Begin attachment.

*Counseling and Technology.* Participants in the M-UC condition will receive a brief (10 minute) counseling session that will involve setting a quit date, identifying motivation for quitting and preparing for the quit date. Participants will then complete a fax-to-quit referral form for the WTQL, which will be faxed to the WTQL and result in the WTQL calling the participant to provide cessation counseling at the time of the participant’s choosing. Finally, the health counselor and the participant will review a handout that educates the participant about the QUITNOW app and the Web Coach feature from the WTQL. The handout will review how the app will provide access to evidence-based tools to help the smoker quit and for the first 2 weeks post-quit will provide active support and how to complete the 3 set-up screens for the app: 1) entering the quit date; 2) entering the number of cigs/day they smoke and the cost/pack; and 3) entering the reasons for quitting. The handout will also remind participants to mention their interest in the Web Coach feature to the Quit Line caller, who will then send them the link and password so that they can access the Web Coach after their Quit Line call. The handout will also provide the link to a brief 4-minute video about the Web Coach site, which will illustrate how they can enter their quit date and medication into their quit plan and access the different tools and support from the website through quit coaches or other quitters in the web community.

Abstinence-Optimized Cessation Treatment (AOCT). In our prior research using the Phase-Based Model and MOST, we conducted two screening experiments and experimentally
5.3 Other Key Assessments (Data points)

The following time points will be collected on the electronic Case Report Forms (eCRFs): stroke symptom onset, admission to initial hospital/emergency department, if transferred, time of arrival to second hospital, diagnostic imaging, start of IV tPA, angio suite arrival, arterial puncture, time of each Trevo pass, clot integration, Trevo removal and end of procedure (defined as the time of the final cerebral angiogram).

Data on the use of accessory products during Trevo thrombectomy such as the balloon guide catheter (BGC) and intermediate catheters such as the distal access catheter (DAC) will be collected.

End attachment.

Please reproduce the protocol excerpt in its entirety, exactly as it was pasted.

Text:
*Counseling and Technology.* Participants in the M-UC condition will receive a brief (10 minute) counseling session that will involve setting a quit date, identifying motivation for quitting and preparing for the quit date. Participants will then complete a fax-to-quit referral form for the WTQL, which will be faxed to the WTQL and result in the WTQL calling the participant to provide cessation counseling at the time of the participant’s choosing. Finally, the health counselor and the participant will review a handout that educates the participant about the QUITNOW app and the Web Coach feature from the WTQL. The handout will review how the app will provide access to evidence-based tools to help the smoker quit and for the first 2 weeks post-quit will provide active support and how to complete the 3 set-up screens for the app: 1) entering the quit date; 2) entering the number of cigs/day they smoke and the cost/pack; and 3) entering the reasons for quitting. The handout will also remind participants to mention their interest in the Web Coach feature to the Quit Line caller, who will then send them the link and password so that they can access the Web Coach after their Quit Line call. The handout will also provide the link to a brief 4-minute video about the Web Coach site, which will illustrate how they can enter their quit date and medication into their quit plan and access the different tools and support from the website through quit coaches or other quitters in the web community.

Abstinence-Optimized Cessation Treatment (AOCT). In our prior research using the Phase-Based Model and MOST, we conducted two screening experiments and experimentally
5.3 Other Key Assessments (Data points)

The following time points will be collected on the electronic Case Report Forms (eCRFs): stroke symptom onset, admission to initial hospital/emergency department, if transferred, time of arrival to second hospital, diagnostic imaging, start of IV tPA, angio suite arrival, arterial puncture, time of each Trevo pass, clot integration, Trevo removal and end of procedure (defined as the time of the final cerebral angiogram).

Data on the use of accessory products during Trevo thrombectomy such as the balloon guide catheter (BGC) and intermediate catheters such as the distal access catheter (DAC) will be collected.